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Wheelz wants to bring car-sharing to your college

wheelzThe automotive industry is going through some very public growing pains. People are choosing to share cars, carpool, invest in repairs versus buying new vehicles or just do without a car altogether. And the consumers who are hoofing it most often are college students.

While there are benefits (your health, the savings, and the environment being the obvious few), there always comes a time when you find yourself wishing you had a car—even for just a moment. These moments include but are not limited to when you’re out of bus fare, when your heel breaks, when it’s pouring rain… or maybe when you just get an urge to drive.

ownneed-needCar rentals are an impossibility for most students due to age requirements, plus campus parking is a pain that no one wants to permanently deal with. To address this problem, the car-sharing market has exploded within the past few years. Users are able to swap company owned cars and turn them in once they’re done, a concept that has thrived in densely populated urban areas like L.A. and New York. Now, Wheelz is taking this business model and applying it to college students.

“Our mission is to transform the traditional, inefficient model of car ownership. We make it safe, convenient, profitable, and fun for car owners to share their wheels with friends, peers, and colleagues,” says CEO and co-founder Jeff Miller. “We all remember what it’s like to struggle to find a car in college, or to own a car that you can barely afford to maintain. The winning peer-to-peer model must simultaneously meet the needs of car owners and drivers. To date, nobody has mastered this—we see that as our opportunity.”

The stealth startup is announcing its launch today, and Wheelz plans to leverage the lure of the social network platform with its target demographic. The service integrates with Facebook so you can communicate and see your connection with other users. Basically, instead of creating a new social network where you’re not really certain who else is using the site (a la the Airbnb scandal), you’re simply accessing the Facebook network you’ve already created. Not comfortable lending your car to a friend of a friend? That’s your call to make, but you’ll be able to tell at the very least.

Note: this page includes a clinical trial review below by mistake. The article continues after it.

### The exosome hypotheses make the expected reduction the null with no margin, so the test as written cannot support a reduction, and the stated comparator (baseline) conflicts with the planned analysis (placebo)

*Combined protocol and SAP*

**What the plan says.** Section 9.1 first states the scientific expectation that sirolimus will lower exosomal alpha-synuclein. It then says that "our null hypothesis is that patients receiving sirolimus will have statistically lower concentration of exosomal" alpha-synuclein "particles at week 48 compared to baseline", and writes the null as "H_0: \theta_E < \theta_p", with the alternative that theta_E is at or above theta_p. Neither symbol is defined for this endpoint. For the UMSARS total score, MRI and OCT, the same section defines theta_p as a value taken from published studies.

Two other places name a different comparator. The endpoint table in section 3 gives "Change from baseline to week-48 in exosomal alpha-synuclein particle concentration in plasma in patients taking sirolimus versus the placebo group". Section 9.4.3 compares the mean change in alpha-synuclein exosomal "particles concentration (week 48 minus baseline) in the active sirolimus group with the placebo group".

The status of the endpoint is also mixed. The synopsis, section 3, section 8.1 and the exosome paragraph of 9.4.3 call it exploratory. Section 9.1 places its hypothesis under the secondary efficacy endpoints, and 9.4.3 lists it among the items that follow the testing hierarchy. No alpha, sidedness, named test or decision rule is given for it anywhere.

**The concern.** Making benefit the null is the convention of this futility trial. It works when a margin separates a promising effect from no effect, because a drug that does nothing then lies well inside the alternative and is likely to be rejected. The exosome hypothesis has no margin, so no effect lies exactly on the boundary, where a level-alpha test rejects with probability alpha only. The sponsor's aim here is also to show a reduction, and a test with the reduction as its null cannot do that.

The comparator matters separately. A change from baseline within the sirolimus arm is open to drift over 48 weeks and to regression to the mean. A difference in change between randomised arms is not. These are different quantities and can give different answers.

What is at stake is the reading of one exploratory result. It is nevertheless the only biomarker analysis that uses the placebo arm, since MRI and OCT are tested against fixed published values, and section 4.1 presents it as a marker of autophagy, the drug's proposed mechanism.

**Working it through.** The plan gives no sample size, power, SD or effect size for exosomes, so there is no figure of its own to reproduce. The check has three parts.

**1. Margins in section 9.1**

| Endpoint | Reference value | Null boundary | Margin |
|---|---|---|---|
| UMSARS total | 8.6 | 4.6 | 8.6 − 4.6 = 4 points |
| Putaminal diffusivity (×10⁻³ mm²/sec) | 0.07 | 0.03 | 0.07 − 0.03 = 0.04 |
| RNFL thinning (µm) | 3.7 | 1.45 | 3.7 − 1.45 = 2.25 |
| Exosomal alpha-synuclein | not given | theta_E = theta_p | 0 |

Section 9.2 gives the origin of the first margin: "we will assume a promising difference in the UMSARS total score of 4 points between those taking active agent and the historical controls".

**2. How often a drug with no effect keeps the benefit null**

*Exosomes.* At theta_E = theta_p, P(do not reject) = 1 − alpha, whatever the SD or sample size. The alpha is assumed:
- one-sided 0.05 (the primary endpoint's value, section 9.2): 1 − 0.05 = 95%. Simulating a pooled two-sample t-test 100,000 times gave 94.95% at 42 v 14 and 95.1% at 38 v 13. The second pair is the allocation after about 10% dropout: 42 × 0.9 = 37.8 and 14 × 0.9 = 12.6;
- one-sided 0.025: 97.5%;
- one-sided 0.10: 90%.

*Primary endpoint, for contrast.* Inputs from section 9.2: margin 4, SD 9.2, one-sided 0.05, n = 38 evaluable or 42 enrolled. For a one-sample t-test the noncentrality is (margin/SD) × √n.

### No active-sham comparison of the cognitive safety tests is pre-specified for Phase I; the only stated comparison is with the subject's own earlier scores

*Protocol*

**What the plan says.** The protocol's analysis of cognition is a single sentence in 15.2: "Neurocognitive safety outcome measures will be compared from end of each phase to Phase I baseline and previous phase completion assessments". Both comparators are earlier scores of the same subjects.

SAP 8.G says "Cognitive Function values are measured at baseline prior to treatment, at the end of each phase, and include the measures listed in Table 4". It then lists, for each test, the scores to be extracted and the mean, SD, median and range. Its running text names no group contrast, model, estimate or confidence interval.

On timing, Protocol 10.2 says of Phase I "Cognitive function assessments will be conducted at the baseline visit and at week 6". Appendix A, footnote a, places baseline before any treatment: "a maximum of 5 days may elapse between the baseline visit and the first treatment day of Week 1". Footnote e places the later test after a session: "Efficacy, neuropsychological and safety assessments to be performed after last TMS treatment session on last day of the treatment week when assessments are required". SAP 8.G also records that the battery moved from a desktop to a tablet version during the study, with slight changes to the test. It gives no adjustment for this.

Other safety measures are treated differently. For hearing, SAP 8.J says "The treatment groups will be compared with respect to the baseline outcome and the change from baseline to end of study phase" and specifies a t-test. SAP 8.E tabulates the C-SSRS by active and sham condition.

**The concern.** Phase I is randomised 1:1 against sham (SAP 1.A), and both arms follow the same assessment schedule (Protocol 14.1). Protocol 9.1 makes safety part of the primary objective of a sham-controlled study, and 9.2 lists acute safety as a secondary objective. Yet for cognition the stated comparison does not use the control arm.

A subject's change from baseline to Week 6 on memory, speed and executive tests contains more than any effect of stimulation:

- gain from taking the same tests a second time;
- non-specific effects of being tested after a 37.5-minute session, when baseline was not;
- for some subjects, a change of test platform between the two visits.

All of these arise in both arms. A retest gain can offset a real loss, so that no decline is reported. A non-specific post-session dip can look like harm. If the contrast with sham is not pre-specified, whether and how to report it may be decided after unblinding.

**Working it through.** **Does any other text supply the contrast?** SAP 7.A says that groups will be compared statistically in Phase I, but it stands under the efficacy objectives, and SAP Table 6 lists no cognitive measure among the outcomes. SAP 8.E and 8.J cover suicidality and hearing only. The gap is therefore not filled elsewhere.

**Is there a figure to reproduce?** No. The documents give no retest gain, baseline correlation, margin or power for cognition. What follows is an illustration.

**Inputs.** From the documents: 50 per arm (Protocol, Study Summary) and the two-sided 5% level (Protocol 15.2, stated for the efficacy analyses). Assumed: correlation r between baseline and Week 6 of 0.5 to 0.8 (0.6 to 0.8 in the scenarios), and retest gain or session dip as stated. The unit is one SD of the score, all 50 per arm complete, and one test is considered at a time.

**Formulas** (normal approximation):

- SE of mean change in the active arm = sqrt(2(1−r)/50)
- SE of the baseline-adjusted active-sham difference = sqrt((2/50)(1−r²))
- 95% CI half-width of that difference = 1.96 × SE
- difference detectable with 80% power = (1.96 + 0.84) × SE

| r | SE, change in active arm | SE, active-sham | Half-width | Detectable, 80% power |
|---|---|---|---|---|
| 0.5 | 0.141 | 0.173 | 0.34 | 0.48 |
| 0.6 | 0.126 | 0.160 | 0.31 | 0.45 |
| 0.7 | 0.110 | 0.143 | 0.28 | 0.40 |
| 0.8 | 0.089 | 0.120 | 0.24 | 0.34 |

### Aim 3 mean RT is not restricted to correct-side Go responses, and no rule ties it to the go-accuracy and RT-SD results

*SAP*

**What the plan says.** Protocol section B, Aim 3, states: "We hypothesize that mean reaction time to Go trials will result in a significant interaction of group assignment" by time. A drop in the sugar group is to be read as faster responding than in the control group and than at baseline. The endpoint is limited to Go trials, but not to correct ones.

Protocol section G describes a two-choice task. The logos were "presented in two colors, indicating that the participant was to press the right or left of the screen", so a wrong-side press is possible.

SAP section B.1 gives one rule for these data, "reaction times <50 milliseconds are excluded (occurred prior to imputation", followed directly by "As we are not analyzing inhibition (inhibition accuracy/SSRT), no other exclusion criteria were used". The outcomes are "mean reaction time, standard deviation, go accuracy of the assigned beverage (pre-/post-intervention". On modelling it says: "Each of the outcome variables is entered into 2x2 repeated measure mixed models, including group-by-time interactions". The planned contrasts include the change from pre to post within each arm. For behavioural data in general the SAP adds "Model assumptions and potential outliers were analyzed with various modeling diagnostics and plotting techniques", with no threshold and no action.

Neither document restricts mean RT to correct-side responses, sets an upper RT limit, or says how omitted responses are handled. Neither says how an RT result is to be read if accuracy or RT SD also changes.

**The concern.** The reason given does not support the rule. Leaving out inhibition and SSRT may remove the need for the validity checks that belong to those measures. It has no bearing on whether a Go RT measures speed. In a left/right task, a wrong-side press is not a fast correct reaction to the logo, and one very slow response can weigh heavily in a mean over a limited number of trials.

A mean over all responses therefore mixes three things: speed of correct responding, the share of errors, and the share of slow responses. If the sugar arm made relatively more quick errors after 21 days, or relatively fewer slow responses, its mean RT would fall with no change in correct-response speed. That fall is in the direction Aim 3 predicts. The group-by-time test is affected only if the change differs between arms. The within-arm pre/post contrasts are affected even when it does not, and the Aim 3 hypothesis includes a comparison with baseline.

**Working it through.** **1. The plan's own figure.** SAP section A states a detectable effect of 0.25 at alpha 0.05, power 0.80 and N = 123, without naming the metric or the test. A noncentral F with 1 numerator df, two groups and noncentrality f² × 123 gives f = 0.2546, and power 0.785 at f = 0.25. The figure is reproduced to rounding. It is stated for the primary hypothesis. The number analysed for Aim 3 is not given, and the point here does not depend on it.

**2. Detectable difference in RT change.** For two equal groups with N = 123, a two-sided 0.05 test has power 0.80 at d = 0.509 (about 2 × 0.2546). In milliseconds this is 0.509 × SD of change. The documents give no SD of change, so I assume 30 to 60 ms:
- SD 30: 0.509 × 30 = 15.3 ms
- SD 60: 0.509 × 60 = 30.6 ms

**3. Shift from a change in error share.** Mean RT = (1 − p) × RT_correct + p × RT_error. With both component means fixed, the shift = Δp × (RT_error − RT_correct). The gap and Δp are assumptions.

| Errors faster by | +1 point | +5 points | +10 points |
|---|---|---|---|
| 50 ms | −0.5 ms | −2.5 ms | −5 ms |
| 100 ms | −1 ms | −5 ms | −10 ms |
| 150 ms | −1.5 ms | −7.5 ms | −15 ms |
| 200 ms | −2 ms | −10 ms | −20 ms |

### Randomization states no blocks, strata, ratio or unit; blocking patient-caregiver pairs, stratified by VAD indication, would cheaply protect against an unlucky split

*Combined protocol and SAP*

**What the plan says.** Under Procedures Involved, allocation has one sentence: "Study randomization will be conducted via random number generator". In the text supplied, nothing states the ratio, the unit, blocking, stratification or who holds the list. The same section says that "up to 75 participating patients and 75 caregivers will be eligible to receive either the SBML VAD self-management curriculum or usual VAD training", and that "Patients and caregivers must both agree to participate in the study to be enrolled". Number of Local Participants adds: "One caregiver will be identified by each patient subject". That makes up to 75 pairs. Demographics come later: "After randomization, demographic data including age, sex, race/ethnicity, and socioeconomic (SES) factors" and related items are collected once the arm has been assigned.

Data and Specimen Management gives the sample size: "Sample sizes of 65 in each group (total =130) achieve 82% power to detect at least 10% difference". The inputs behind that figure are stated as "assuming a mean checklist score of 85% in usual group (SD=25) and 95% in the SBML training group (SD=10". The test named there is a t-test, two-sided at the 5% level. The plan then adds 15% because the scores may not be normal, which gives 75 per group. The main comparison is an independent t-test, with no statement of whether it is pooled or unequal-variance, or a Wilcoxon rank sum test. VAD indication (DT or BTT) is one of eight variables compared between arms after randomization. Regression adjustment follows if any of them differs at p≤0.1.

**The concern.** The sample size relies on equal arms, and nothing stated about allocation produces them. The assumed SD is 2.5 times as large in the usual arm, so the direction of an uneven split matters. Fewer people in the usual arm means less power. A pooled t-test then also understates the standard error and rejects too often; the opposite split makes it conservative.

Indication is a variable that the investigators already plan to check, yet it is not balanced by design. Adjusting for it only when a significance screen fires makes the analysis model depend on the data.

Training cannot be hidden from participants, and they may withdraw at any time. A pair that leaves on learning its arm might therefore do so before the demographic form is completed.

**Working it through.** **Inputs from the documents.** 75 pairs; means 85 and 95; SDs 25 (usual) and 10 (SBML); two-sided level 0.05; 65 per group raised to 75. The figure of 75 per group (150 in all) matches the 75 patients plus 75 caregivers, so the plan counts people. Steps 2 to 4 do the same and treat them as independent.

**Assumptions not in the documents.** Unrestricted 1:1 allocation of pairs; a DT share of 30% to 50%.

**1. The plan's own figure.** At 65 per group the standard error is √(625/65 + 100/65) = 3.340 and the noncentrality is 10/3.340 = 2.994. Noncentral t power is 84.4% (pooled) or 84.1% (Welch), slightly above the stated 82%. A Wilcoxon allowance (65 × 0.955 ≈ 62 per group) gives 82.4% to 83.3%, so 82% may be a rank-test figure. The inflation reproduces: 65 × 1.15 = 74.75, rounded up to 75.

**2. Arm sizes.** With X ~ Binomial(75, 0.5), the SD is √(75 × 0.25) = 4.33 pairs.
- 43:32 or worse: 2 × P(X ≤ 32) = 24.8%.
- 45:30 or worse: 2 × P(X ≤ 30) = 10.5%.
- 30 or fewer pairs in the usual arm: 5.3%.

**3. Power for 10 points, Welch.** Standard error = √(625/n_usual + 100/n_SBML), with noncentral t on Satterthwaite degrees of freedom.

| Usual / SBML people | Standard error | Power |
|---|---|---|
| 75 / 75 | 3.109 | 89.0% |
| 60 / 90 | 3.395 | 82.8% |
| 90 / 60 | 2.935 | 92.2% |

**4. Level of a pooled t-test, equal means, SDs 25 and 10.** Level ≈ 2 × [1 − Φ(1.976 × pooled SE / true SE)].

And with a team steeped in automotive industry experience (including execs from Mercedes-Benz, Tesla, Google, and Stanford’s Solar Car program), you can be sure this isn’t merely a social experiment.

So how does it work? You must have a Facebook account (and college email address) to sign up, and then your details are checked by the DMV for security purposes. Users can look at the car calculator to find out how much to charge. An iPhone app simplifies the process if you want to book or rent on the go, or you can defer to the website. Wheelz’s insurance policy gives drivers complete coverage during rentals and 24-7 roadside assistance is also included. And if you dread the potentially awkward or inconvenient key-exchange process, Wheelz DriveBox (installed by its team) offers key less entry, via either the iPhone app or a Wheelz card you can swipe.

At the moment Wheelz is launching in for Stanford area only, but keep an eye and ear out for this service to hit your campus in the near future.

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